Turning a new leaf – An Irishman’s Diary on James Joyce’s Dublin and the language of trees

The Irish National Foresters on parade

The Irish National Foresters on parade


‘I think that I shall never see/A poem lovely as a tree”, wrote Joyce Kilmer. And he was probably right, since he died only a few years later, in the first World War. But those of us still alive may yet witness something more poetic than his single tree, if an artist called Katie Holten has her way.

Holten is planning a “tree alphabet” for the city of Dublin, in which the letter A might be represented by an ash or apple tree, B by a beech, and so on.  

Among the results would be a pictorial type-font, downloadable free, in which eco-romantics could write things.  

But longer-term, people could use actual trees to make statements. With sufficient space, it would be possible to write a poem – maybe even Kilmer’s – in forestry. Dublin being Dublin, however, it’s another Joyce who is central to Katie’s plans. She hopes eventually to “translate Ulysses” into trees; although in that case, I think it’s only the font she has in mind.

Dramatic as it sounds, the idea of communicating in this way is not entirely new. It has deep roots – pun fully intended – in Irish culture, going back to the ogham alphabet in which many letters were named after trees (and birds).

C, for example, was linked to coll (“hazel”), D to dair (“oak”), and so on. Indeed, while we’re on the subject, the Irish for “forest”, coill, provides another illustration of how deeply embedded in our language trees are.  

The many Irish place-names now starting with “Kil” usually have origins in a church (cill).  

But in some cases the prefix is from coill, since oak and hazel groves had ancient religious significance and early Christian establishments sometimes co-located there. In some old settlements, including Kildare (“Church of the Oak”), it can be hard to tell the would-be Christians from the trees.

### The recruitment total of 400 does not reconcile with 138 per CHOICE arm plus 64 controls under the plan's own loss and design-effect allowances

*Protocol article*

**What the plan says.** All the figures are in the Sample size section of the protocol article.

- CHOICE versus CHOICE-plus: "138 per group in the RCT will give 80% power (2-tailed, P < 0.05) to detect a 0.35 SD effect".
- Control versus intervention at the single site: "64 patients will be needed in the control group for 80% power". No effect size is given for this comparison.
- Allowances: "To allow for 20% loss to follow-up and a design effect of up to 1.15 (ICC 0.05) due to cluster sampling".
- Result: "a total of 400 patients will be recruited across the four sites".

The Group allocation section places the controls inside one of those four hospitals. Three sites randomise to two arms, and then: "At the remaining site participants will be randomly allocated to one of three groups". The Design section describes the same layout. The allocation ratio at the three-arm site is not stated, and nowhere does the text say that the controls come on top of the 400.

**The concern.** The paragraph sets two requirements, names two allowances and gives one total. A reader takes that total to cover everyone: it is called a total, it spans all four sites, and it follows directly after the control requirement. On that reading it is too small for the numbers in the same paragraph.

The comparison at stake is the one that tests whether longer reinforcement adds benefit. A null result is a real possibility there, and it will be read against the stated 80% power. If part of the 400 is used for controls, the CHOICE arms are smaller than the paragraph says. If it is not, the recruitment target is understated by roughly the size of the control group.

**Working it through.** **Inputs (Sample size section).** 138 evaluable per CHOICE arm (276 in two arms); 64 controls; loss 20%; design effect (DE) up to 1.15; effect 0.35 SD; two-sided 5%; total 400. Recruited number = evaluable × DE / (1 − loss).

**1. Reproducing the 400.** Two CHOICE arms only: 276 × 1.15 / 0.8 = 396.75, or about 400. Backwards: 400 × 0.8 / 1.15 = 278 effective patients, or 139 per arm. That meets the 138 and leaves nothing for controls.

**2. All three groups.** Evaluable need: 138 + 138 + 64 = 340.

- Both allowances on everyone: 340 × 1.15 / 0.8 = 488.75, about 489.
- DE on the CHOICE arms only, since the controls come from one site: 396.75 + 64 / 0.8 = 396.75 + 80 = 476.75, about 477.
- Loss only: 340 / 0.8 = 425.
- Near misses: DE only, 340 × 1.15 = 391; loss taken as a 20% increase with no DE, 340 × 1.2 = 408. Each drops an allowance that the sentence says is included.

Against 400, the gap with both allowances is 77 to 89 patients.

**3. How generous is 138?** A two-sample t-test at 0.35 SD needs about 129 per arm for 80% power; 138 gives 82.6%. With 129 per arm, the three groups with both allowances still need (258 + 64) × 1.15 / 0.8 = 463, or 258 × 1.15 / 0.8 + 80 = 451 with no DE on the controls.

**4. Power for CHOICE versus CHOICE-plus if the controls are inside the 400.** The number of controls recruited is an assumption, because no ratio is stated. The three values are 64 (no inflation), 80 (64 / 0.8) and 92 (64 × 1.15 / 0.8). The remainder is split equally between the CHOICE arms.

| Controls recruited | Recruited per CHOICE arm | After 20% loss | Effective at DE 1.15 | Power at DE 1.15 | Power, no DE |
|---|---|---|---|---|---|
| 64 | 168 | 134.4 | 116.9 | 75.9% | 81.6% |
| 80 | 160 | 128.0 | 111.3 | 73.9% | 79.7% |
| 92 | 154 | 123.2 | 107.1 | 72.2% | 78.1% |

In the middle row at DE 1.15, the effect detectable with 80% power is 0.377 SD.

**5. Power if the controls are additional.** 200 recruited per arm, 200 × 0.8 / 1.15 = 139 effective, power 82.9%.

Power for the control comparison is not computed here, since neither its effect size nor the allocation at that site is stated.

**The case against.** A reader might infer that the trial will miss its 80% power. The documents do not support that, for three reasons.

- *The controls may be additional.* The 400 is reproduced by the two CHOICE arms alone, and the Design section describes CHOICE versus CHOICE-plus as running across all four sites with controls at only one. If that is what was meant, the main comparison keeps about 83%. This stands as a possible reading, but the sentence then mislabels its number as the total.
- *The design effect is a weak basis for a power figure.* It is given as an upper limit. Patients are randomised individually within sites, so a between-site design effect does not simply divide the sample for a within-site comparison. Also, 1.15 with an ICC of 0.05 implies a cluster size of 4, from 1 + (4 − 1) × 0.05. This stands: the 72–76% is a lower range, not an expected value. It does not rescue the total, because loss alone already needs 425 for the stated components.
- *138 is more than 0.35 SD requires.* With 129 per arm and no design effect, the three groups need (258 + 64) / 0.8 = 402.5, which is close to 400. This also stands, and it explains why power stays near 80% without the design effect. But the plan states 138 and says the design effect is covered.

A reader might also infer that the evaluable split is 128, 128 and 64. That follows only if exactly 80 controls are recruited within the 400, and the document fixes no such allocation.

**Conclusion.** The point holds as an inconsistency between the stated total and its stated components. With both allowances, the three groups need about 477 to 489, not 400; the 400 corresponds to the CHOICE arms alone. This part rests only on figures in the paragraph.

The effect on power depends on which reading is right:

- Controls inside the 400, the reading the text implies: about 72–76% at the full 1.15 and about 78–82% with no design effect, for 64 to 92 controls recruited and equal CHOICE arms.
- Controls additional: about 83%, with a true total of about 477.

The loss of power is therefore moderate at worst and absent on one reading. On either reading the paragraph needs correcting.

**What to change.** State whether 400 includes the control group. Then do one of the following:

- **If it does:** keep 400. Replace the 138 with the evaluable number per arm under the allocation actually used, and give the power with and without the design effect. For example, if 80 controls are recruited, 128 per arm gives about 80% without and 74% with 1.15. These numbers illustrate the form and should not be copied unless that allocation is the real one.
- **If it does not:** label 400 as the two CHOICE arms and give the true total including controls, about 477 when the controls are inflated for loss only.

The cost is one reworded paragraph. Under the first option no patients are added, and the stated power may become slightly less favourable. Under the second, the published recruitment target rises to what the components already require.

Ireland was once so densely forested, it’s said, you could have travelled branch-to-branch from Cork to Antrim. And although the process must have been well under way before then, deforestation became a political lament under English rule, when many’s an Irish tree was press-ganged for the Royal Navy.

So naturally, in Ulysses, when the “Citizen” and his fellow patriots are discussing Ireland’s cause in Barney Kiernan’s pub, the subject arises. As treeless as Portugal we’ll soon be, says John Wyse: to which the Citizen proposes a scheme to save the “giant ash of Galway and the chieftain elm of Kldare”.  

With that, Joyce is off on one of his riffs, imagining a society wedding between the head of the Irish National Foresters (a once non-political organisation that had became strongly nationalist by 1904) and a “Miss Fir Conifer of Pine Valley”, with vivid descriptions of the arboreal guests.

That passage is a launch-pad for Holten’s plans, which are in turn part of a larger enterprise called the Treeline Project, designed by Dublin’s Oonagh Young Gallery with Arts Council support, a preliminary instalment of which is unveiled this coming weekend.  

In the longer term, the project envisages a “green corridor” of trees in the north inner city, mostly along what is now James Joyce Street. In the meantime, Saturday will see the opening of the multi-purpose “Circe Pavilion” in adjacent Liberty Park. 

And among the things people will be able to do there in future is read Ulysses, because as of this weekend the park will also be overlooked by an electronic display, like the ticker-tape of Times Square, reading Joyce’s epic on a loop.

There will a nightly curfew. But if you spend all your daylight hours in the park, you’ll the have the book read in a week.

Speaking of the night, James Joyce Street is so-named because it used to be the main drag of Monto, the red light district where he set his Night Town episode.

And although nobody laments the passing of Montgomery Street’s slums, it is regrettable that in their place today stand a mass of charmless urban architecture suggestive of Anywheresville, Europe. The green corridor would be a welcome start in humanising the place again.  

First, however, there are planning issues to be negotiated.  

So for now, the type and number of trees to be planted remains moot, as does the question of whether they will make a literary statement.  

You would in any case struggle to fit a poem on the street, never mind Ulysses.  

Still, even 20 trees could say a lot. With a mix of yew, ivy, eucalyptus, and others, properly arranged, you could write: “yes I said yes I will yes”.